I can appreciate the use of a guideline in large structures where you need to cover a large open area. However, when dealing with single family dwellings I would need to consider if the rope would be a hinderence as much as a help. Having to go around, over, even under obstacles could cause a problem. Since the RIT is already attached to a charged hoseline, our we overdoing it. Remembering that the RIT should have already done their homework when they firtst arrived on the scene with throwing ladders, identifying alternative exits from the structure, ect. It is my view that we need to keep the team as rapid as possible and yes, as safe as we can. If the team leader feels the need for rope for the safety of his crew, than by all means, use one and determine how or if it should be secured as the situation dictates. I don't believe that you can have a blanket policy. Allow the officer to use his judgement. That is why he is there. Finally, let me say that I would love to use every bit safety equipment available. I would also like to have a minimum of 6 or 7 firefighters on my RIT. But sometimes you need to modify your approach and keep your options open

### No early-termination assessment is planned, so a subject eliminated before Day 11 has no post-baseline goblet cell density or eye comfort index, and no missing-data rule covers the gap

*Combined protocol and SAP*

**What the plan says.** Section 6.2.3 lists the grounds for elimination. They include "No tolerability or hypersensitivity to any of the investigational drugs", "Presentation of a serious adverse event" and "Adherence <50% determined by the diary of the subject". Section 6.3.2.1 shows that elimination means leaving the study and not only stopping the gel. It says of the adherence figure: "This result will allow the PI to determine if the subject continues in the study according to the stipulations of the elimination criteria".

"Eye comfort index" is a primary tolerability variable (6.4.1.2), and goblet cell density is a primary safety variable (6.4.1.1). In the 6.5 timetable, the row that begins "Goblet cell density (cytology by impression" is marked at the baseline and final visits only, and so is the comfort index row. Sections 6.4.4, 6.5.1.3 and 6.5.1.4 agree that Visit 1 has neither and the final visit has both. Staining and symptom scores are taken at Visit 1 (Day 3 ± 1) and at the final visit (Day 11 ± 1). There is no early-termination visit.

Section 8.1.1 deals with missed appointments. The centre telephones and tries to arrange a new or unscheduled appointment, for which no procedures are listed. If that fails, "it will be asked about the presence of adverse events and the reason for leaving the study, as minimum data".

12-03-1999, 01:15 AM #8PBFTRK33Firehouse.com Guest